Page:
An interview with Takashi Miike

We spoke to the legendary Japanese director, who’s receiving a Lifetime Achievement Award and presenting two new films at Fantasia.


As the Gods Will by Takashi Miike

He is the auteur of Shock and Awe cinema. After more than 25 years of making V-cinema, fast, violent, low-budget and bizarre films, the notoriously prolific Japanese director Takashi Miike returns to the Fantasia Film Festival, which has screened 29 of his films for most of its 20 years.

This year the festival will honour Miike with its Lifetime Achievement Award, and he will premiere two of his latest feature films. I sat down with the celebrated director at Concordia University’s E.V. Building to discuss his new releases and reflect on his legacy and recurring themes.

Takashi Miike

Trent Lee: First of all, it is a tremendous honour to be interviewing such a very important contributor to the world of cinema. And congratulations on your Lifetime Achievement Award at Fantasia.

Takashi Miike: For me also, I am very glad I am doing this at Fantasia. We didn’t think of playing abroad when we were making it. It was the film crew who went before me and gave me a pretext to come here and I am very glad.

TL: Your films have been screened at Fantasia 29 times, so you’re obviously a festival favorite. How do you hope to mark this momentous occasion at the festival?

TM: I am a little stressed because I will see the film with some people that I never saw before, with people that do not have the same culture as me. Even if it is not appreciated by the public, this will be an interesting [experiment] for me. It’s a kind of a luxury to share this moment with other [people]. I want to enjoy this moment.

TL: What should your fans and audiences that have never seen your films expect from your films that are screening at Fantasia this year (Terraformars and As the Gods Will)?

TM: For people who are used to my films, they will feel something missing or not complete. But the film was made for lots of kinds of audience, even for the children, so that’s part of the work of the director. For the people who are watching my films for the first time, it will be easy to see. There is already the original Terraformars manga so I would like for people to see it more from the point of view of the Japanese. I want people abroad to think the Japanese are making something stranger than me. I like making something strange. The Japanese manga is already quite strange so in this point of view this is what I want people to think of Terraformars.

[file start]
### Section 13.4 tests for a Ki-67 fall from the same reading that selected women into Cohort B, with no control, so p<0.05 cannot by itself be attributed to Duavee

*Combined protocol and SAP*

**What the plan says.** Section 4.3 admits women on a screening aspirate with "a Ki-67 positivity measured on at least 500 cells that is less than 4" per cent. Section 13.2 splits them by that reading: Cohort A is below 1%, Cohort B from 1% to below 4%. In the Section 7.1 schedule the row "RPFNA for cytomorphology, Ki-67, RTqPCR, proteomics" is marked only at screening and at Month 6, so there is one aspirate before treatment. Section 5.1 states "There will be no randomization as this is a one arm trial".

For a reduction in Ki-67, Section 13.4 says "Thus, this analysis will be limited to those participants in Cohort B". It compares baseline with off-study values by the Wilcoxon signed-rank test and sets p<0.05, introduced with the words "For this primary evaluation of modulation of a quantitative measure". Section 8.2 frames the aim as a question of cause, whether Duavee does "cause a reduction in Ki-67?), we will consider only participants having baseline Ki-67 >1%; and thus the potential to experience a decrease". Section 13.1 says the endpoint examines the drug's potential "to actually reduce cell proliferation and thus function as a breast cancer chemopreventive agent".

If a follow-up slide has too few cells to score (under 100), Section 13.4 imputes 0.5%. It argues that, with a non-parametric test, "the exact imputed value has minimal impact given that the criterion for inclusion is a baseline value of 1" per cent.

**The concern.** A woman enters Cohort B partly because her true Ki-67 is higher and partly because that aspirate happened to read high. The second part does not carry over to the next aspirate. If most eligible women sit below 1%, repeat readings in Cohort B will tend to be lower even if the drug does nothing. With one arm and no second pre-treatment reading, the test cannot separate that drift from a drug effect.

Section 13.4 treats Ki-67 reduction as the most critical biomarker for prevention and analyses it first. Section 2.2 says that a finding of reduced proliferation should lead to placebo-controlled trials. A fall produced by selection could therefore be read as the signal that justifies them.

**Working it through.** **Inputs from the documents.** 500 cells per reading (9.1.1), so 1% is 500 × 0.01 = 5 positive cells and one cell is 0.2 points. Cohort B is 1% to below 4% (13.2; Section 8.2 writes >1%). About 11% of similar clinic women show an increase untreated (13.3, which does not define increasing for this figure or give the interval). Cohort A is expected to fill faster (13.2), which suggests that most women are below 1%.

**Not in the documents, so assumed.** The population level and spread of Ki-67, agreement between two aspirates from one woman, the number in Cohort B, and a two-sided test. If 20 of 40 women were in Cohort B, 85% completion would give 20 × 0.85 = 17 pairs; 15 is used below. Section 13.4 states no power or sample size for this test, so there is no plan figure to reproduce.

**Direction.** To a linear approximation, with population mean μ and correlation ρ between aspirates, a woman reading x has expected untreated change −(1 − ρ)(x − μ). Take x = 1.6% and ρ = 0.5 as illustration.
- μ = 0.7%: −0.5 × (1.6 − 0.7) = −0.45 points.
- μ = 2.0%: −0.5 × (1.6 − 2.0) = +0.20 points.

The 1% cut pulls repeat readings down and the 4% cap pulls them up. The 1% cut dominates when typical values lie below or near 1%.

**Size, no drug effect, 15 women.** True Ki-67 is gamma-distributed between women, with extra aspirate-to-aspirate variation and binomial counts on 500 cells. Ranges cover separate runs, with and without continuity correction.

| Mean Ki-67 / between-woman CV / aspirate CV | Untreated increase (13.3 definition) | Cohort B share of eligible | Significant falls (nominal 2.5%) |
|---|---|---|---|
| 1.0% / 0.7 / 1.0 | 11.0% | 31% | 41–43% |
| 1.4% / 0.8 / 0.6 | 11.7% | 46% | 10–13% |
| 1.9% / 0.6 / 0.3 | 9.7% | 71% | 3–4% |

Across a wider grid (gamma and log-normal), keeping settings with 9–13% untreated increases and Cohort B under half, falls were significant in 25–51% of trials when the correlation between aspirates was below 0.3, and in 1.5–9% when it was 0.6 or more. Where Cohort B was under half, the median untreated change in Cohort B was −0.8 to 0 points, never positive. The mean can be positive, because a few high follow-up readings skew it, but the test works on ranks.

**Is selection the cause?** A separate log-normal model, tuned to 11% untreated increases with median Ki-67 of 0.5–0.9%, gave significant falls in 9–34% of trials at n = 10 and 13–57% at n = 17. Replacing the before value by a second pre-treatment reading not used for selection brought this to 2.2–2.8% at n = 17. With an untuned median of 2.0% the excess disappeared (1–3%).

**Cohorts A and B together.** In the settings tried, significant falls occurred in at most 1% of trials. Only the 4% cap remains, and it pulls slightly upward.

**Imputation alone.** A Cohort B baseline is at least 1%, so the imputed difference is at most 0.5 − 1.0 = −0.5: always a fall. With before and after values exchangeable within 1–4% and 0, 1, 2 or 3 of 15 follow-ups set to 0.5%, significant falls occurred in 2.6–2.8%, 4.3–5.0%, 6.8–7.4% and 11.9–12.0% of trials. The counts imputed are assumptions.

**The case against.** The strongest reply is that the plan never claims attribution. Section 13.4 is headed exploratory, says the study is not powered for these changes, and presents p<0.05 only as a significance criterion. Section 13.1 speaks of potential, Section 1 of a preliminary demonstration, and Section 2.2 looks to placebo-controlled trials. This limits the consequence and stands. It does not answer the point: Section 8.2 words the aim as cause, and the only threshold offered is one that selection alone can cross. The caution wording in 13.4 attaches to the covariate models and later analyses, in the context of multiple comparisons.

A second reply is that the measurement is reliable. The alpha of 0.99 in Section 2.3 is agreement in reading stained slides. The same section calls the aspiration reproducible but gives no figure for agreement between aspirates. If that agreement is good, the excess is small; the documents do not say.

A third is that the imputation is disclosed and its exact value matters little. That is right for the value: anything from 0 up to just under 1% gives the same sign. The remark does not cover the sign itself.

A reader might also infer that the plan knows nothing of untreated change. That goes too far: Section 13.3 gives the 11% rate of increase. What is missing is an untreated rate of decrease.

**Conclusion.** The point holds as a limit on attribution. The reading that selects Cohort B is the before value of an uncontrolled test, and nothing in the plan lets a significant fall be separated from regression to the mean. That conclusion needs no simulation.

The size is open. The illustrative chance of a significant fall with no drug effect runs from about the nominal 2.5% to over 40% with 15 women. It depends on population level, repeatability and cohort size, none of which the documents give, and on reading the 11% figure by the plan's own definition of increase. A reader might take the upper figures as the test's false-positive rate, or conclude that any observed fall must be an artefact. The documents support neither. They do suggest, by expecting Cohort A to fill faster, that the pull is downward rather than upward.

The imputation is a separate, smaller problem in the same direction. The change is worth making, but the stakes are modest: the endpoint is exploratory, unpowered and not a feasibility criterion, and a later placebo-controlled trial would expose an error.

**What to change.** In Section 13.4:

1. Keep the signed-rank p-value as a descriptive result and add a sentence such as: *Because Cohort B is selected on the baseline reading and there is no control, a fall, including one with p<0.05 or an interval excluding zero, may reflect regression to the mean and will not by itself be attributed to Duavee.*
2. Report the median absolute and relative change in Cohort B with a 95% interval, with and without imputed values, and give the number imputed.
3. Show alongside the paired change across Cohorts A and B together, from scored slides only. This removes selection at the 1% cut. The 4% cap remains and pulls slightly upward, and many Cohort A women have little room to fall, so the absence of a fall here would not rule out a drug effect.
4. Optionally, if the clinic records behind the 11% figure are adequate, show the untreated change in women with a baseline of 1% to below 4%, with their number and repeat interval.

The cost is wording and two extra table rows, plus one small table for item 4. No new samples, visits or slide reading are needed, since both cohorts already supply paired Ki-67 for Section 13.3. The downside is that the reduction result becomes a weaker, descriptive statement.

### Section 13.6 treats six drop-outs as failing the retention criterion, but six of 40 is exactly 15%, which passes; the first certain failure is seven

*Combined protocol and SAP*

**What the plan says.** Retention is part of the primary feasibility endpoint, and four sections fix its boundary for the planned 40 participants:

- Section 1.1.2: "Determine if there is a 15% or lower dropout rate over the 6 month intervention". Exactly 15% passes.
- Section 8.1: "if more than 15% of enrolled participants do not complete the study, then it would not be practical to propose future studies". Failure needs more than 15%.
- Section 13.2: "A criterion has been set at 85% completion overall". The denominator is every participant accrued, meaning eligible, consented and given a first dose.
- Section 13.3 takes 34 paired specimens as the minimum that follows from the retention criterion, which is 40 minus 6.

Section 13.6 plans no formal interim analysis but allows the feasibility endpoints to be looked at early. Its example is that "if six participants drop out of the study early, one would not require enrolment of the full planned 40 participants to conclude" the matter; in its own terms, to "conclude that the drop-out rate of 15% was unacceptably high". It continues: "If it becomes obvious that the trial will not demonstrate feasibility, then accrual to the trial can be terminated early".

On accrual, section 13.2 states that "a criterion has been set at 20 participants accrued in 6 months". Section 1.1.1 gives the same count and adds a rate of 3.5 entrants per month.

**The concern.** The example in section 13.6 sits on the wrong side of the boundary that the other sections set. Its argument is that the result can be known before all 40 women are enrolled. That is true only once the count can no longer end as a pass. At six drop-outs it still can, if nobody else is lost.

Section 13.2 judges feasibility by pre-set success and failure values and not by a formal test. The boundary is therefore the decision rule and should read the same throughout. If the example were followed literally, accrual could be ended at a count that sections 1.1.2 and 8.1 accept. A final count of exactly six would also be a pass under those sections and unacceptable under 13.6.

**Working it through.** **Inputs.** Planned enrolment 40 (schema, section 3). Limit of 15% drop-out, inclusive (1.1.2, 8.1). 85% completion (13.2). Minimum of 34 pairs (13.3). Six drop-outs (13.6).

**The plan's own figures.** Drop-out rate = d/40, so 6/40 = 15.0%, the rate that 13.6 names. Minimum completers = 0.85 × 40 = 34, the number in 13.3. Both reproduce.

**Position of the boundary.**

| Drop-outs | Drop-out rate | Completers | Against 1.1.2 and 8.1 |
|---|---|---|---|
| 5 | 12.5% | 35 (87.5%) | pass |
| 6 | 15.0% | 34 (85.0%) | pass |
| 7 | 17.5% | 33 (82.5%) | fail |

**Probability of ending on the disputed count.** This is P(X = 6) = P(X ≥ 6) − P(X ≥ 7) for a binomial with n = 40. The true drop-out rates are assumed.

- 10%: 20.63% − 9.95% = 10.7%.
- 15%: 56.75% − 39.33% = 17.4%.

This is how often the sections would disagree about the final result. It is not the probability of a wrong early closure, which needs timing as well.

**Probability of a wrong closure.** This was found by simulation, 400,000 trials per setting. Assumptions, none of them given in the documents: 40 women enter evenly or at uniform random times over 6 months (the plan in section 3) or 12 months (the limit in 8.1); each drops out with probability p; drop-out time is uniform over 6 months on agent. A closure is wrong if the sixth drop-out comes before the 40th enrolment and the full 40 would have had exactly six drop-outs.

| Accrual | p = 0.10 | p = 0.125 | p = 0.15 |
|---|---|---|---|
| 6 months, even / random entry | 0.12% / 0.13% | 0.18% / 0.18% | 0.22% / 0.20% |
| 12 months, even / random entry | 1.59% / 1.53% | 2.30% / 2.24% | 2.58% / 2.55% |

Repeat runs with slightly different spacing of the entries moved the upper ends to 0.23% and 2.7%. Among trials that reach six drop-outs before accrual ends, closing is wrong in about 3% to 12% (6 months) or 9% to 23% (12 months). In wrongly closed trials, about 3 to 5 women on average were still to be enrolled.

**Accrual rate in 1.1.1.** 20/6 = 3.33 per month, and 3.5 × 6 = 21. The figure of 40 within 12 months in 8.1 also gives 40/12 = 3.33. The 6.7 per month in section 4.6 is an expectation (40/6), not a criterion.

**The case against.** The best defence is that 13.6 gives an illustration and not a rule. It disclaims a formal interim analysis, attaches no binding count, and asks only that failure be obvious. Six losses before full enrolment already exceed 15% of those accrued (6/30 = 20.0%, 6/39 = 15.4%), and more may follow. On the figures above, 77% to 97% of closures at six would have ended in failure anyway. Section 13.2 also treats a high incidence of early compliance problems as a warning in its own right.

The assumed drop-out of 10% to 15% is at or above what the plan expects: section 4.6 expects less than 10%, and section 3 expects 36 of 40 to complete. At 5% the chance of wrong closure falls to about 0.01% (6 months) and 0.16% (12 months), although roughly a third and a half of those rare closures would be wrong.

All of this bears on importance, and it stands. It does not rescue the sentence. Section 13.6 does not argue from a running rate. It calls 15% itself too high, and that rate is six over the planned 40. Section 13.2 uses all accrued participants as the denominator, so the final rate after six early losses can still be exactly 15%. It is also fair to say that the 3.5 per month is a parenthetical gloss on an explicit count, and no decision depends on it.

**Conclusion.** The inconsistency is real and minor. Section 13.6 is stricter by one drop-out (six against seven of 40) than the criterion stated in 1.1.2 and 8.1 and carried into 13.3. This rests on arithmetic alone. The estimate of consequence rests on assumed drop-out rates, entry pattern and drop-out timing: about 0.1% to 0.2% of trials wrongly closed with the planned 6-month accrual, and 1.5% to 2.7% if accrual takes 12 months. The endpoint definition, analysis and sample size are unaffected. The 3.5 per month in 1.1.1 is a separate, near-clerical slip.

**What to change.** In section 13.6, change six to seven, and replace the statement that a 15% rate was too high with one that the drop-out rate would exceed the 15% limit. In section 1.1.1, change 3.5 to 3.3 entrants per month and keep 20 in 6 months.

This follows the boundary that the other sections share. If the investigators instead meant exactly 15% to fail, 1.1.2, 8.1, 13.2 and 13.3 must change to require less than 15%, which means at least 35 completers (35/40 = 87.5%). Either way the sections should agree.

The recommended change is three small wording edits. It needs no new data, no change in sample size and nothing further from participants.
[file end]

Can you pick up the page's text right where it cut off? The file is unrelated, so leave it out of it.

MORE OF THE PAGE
TL: Many of your past films, like Shield of Straw and 13 Ronin, are very political and ethically driven action packed films. They explore individual and political crime and corruption in Japanese society: Do you ever identify the source of this corruption?

TM: In all my films, there are a lot of people that think differently, but even if you see something different from the Japanese culture, like the Greek theatre, there is some common point. We can feel the human has a lot of things inside, and maybe if we were in different situation, even me, maybe I could be in a corrupt situation. We cannot know — it depends on the context of where and when you are as people. But audiences who watch my movies want to see the kind of people they’ve never seen before. Even if I cannot understand, I try to understand these people. I can find some beauty in what is not complete — something missing. I can feel beauty inside. And I want to watch what is inside. ■

Takashi Miike will be honoured with a Lifetime Achievement Award at the Canadian premiere of Terraformars at the Hall Theatre (1455 de Maisonneuve W.) on Saturday, July 16, 7:05 p.m., $11-$12 (limited capacity).

See our review of Terraformars here.

The screening of As the Gods Will on Sunday, July 17 is sold out.